As I See It
Tesco Bank attack: now it’s getting personal
Bank robberies used to involve masked men in stripey jumpers leaping into getaway cars. No longer. They may still be concealing their identity, but they can now organise a raid without going anywhere near a bank.
The theft by hackers from what was later revised from 20,000 to 9,000 customer accounts at Tesco Bank had no eye witnesses, but it was just as audacious as any sneaky attempt at dynamiting the vaults.
This is the latest cyberattack on a large company, a phenomenon once thought to be a threat to the few which is now becoming an every day occurrence to many firms, large and small.
Hackers who may be working from a laptop in the comfort of their own home, or a workshop in the middle of a crowded Asian city, are now toying with the world’s big hitters, testing the robustness of their systems and their ability to defend their companies.
Already we have seen the devastating effect on telecoms company TalkTalk, the mobile company Vodafone, business software provider Sage, and the electronic goods retailer Dixons Carphone.
HSBC apologised to customers earlier this year after its UK personal banking websites were shut down by a “distributed denial of service” attack. But no customer funds were at threat during that breach.
The raid on Tesco Bank represents a new and more worrying phase. Where others suffered breaches of personal information, the Tesco hackers were able to steal money from customer accounts.
This is now getting personal. A hack attack is no longer restricted to disruptive mischief causing problems for big companies. When customers’ see their money being stolen it is very much a crisis for them, too.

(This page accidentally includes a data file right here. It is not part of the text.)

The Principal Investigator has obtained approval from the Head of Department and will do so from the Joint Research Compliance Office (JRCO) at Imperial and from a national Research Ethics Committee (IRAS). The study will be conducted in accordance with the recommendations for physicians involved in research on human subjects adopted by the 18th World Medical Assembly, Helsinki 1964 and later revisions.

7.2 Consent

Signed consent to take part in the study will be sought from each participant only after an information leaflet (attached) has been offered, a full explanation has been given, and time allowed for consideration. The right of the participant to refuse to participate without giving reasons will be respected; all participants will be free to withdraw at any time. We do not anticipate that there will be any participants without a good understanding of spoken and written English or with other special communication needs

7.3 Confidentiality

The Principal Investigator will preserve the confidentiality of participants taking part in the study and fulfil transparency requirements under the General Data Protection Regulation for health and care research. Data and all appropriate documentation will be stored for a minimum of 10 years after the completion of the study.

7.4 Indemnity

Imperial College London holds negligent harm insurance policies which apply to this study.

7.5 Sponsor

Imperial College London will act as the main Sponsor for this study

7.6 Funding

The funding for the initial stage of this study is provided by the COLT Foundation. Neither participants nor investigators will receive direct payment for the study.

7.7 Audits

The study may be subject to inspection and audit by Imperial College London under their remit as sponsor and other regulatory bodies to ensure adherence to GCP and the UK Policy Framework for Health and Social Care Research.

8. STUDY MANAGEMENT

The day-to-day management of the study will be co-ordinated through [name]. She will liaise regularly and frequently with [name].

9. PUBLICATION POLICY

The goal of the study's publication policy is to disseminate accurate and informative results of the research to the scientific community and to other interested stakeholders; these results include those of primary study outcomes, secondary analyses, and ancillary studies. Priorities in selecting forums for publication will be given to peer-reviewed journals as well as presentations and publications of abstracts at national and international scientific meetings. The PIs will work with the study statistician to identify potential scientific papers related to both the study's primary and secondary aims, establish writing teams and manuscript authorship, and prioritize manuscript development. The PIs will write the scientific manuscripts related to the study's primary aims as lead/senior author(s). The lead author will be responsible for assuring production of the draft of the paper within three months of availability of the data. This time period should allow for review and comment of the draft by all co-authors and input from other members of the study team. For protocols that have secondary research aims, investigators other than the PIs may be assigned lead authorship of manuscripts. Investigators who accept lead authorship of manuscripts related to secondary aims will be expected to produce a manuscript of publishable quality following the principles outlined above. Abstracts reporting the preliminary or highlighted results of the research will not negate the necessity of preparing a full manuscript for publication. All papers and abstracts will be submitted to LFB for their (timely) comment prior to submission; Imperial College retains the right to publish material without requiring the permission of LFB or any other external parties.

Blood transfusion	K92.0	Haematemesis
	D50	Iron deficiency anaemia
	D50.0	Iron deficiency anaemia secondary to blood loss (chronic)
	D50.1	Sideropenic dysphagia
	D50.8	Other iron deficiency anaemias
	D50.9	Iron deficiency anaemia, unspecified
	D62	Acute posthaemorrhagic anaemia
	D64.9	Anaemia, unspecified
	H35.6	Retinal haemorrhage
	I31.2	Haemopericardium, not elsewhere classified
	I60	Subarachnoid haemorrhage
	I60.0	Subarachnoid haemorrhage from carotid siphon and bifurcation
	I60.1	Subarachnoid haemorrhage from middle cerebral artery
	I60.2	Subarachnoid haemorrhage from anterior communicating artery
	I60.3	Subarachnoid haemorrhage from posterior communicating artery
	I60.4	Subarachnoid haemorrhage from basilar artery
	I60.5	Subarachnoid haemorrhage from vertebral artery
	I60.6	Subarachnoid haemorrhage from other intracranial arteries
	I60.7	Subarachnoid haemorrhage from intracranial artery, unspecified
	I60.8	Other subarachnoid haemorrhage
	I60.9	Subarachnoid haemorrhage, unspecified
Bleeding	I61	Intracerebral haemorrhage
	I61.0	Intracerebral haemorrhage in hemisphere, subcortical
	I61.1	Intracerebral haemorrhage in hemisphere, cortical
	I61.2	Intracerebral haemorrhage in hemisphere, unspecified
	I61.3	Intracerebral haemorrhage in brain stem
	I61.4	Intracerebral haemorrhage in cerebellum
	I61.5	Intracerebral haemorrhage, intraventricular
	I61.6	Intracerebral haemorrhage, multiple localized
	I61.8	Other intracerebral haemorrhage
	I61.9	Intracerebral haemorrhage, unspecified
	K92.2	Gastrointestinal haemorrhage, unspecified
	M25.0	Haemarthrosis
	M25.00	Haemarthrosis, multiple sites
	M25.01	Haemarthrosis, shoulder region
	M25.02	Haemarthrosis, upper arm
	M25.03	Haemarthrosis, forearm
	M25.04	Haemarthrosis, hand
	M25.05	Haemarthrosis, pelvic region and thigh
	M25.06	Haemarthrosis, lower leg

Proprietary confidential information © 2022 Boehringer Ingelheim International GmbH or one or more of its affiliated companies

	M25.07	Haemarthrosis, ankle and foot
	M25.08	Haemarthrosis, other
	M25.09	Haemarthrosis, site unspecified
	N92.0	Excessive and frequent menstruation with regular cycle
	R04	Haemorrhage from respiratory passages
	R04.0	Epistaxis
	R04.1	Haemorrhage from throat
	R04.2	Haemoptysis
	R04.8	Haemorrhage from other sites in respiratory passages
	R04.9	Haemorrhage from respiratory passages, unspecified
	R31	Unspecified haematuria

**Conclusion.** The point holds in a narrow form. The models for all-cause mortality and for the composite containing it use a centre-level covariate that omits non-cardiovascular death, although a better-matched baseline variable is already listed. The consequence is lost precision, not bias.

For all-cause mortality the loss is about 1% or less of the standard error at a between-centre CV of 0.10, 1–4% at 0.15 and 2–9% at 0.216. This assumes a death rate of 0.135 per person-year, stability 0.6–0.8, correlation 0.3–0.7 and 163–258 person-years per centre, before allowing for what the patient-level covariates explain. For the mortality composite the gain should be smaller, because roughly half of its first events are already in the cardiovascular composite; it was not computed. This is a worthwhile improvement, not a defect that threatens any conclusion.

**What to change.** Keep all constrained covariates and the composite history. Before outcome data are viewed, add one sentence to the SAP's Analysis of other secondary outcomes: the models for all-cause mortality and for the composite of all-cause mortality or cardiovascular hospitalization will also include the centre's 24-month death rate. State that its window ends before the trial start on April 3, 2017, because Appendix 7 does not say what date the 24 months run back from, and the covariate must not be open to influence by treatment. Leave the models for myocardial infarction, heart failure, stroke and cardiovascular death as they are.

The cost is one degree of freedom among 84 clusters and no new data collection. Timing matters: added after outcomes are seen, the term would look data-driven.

As one security expert stated: “You feel violated. It’s very similar to having your house broken into.”
It is somewhat ironic that the victim this time is one of the so-called challenger banks which were meant to provide an alternative to the risks associated with the established banks.
Attempts at finding out how the attack was conducted have pointed at malicious software or skimming devices which steal data from cards. This will become clearer in the coming days.
One issue that Tesco does share with previous victims is the damage this does to its reputation and the confidence of customers. If there is no trust in the bank to safeguard funds then it could suffer significantly and quickly.
This will require a huge campaign to reassure all those with a stake in the bank that it can compensate all those affected and that it can build new safeguards to prevent a repeat attack from succeeding.
It represents a new challenge for Tesco group chief executive Dave Lewis who, only last week, was basking in signs of his turnaround strategy beginning to work.
The bank represents only a small proportion of group turnover. Even so, the board took the ambitious decision to buy-out RBS’s stake and then provide the capital to back its venture into mortgages and current accounts as it sought to become what its CEO Benny Higgins described as a proper clearing bank.
There was talk of it being divested, possibly floated on the stock market to raise more capital. This incident is likely to park any such thoughts for some time.
If this attack proves anything it is that no one is immune from attack and that it is incumbent on all businesses to take whatever security measures are necessary to ensure those risks are minimised.